This problem is similar to Which Numbers? (1), but slightly more tricky. You may like to try that one first.

I am thinking of three sets of numbers less than $101$. They are the blue set, the red set and the black set.
Can you find all the numbers in each set from these clues?

These numbers are some of the blue set: $26, 39, 65, 91$, but there are others too.
These numbers are some of the red set: $12, 18, 30, 42, 66, 78, 84$, but there are others too.
These numbers are some of the black set: $14, 17, 33, 38, 51, 57, 74, 79, 94, 99$, but there are others too.

There are sixteen numbers altogether in the red set, seven numbers in the blue set and fifty numbers in the black set.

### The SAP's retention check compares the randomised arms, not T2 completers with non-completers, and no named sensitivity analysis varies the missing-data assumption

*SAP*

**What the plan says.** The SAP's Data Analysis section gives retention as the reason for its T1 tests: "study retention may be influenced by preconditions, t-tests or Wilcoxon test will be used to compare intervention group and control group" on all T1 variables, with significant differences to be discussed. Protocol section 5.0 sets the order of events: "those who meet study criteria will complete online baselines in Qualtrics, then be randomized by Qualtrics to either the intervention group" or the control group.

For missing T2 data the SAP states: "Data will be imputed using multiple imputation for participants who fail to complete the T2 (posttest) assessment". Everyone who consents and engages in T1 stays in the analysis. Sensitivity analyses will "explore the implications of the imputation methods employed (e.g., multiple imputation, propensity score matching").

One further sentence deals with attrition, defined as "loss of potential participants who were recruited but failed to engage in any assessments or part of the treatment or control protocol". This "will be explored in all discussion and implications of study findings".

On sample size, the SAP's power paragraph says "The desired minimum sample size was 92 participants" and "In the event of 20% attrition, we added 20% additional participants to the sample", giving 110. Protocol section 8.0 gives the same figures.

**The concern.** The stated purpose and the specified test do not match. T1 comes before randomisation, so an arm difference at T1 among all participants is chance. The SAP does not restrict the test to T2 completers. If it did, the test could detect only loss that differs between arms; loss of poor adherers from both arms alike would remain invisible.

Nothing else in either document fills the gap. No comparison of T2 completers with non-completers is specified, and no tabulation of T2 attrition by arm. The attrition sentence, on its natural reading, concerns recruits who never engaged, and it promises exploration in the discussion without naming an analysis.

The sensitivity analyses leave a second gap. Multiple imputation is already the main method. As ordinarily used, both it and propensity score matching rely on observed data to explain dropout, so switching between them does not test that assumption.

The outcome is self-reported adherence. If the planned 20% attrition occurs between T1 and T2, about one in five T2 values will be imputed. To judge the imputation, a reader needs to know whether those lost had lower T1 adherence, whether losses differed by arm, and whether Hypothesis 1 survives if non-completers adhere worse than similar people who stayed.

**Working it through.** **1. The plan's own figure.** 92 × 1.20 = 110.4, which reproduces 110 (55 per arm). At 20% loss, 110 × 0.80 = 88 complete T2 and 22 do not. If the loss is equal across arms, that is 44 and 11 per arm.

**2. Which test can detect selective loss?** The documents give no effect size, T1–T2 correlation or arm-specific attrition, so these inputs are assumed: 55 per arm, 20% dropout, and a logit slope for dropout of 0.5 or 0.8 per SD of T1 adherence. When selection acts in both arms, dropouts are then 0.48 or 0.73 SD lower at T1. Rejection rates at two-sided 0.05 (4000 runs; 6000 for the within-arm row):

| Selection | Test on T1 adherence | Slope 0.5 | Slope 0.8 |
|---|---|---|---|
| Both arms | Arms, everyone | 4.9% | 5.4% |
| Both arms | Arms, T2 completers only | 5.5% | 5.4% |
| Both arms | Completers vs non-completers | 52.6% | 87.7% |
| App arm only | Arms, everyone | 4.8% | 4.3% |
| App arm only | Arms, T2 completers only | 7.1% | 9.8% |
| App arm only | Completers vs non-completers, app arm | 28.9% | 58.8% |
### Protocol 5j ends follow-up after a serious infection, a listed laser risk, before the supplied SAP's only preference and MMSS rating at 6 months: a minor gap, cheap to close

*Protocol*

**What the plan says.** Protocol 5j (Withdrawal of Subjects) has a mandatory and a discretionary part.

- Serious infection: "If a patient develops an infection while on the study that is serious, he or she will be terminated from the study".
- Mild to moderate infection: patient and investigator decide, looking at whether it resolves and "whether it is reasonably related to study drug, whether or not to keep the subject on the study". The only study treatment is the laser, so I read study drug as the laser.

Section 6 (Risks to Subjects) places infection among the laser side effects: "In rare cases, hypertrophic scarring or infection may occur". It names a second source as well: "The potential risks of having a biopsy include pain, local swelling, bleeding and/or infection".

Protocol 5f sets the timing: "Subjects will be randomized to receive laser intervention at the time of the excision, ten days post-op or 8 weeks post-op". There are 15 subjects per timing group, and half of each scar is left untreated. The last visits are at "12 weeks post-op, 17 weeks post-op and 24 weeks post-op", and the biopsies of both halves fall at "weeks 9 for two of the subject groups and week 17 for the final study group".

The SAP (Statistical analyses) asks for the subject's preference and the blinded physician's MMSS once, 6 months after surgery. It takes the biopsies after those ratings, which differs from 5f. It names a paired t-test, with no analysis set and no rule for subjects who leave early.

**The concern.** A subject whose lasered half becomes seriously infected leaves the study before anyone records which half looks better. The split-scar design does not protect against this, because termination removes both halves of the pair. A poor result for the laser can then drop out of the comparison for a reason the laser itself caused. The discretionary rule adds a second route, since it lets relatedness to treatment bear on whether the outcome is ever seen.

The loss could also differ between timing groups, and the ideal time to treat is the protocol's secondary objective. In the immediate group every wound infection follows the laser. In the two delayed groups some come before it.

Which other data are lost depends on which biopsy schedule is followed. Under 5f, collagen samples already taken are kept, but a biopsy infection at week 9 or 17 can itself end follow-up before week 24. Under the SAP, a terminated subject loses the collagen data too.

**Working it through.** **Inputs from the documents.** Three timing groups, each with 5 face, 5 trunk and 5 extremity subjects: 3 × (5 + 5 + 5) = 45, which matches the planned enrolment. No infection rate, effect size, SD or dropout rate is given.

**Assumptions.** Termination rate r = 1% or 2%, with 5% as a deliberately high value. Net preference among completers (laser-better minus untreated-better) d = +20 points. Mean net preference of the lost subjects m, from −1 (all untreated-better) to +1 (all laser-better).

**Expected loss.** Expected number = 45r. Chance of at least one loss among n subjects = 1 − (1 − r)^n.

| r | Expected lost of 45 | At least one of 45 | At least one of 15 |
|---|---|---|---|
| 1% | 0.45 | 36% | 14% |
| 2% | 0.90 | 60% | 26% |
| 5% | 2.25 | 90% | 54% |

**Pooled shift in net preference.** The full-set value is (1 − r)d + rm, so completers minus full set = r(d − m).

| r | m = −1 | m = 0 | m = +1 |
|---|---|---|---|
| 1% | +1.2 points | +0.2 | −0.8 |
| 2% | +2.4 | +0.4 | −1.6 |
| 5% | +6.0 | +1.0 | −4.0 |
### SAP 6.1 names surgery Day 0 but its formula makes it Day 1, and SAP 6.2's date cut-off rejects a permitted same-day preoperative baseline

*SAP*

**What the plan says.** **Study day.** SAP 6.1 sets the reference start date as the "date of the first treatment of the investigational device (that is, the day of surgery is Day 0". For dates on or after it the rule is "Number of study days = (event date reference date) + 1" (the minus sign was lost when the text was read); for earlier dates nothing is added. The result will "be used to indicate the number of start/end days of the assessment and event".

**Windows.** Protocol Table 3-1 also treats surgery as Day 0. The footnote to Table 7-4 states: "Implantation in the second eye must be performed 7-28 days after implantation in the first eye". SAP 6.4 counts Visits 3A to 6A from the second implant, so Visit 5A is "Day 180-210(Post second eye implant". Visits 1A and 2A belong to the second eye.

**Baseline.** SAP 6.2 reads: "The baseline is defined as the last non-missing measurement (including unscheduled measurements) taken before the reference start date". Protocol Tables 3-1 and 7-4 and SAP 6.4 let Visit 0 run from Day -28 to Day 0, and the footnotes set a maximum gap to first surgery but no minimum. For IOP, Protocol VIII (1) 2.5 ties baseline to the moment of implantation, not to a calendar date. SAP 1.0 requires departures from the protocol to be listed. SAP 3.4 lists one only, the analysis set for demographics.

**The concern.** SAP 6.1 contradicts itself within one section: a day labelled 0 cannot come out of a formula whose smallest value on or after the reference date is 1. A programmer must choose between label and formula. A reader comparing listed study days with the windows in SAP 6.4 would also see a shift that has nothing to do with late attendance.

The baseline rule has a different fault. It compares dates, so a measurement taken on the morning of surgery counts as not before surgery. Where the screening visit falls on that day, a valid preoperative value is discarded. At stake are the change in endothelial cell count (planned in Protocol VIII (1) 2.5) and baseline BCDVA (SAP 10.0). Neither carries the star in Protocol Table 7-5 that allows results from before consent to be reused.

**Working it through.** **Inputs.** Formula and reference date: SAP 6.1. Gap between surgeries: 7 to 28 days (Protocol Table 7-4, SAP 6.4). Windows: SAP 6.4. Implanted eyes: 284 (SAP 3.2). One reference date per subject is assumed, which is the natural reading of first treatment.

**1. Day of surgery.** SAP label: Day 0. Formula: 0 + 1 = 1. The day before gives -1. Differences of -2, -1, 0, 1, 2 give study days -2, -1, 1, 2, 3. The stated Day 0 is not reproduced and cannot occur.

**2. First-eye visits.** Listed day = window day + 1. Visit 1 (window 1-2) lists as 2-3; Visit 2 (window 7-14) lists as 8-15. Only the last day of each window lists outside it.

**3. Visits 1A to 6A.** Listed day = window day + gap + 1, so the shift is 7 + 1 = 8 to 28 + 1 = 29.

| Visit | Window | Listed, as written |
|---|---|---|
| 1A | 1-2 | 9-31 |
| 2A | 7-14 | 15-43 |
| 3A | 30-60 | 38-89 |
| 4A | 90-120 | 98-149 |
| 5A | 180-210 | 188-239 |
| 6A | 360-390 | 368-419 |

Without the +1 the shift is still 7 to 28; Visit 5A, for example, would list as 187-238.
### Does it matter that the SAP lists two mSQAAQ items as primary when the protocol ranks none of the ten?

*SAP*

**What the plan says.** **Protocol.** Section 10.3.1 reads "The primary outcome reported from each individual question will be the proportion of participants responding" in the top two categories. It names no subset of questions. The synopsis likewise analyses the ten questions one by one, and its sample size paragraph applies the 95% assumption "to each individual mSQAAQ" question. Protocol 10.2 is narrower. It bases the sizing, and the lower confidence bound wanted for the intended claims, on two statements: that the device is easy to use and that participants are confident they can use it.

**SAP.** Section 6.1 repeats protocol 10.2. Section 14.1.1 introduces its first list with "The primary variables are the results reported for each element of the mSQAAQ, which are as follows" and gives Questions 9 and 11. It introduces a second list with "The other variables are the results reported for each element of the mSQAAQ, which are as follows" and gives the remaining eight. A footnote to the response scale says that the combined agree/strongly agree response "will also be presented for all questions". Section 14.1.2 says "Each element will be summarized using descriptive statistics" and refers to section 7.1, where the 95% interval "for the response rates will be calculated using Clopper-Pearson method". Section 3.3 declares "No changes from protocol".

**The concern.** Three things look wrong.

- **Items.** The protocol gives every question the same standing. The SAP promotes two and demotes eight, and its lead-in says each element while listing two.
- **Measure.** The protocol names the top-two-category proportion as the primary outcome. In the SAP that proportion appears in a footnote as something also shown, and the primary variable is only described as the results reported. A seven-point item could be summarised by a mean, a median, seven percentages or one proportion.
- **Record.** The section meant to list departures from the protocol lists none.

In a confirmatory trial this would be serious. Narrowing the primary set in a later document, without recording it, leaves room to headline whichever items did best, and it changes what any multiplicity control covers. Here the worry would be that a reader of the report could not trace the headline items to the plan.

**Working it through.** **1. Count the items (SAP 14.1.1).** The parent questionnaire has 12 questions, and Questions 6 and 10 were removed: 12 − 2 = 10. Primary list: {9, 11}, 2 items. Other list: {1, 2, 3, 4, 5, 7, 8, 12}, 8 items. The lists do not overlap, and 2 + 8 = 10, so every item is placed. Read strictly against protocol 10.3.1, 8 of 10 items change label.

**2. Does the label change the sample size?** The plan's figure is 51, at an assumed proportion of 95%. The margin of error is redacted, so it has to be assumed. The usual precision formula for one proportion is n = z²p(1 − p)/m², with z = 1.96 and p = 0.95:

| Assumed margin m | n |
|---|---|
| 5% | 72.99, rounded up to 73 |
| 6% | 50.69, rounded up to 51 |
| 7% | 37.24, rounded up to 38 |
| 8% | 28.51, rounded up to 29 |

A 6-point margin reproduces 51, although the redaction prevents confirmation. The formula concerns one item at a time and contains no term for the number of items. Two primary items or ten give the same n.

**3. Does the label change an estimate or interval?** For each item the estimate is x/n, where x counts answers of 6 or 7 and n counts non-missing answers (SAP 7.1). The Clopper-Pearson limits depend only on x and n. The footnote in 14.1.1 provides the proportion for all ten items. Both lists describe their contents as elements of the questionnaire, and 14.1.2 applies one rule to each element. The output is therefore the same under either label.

These numbers are some that are in just one of the sets: $6,10, 15, 24, 33, 48, 56, 65, 75, 93$, but there are others too.
These numbers are some that are in two of the sets: $12, 13, 36, 54, 72, 96$, but there are others too.
The only number in all three of the sets is $78$.
These numbers are some that are not in any of the sets: $5, 8, 22, 27, 44, 49, 63, 68, 82, 86, 100$, but there are others too.
There are twelve numbers that are in two of the sets.
There are $41$ numbers that are not in any of the sets.

You can download a sheet of all this information that can be cut up into cards.

Can you find the rest of the numbers in the three sets?
Can you give a name to the sets you have found?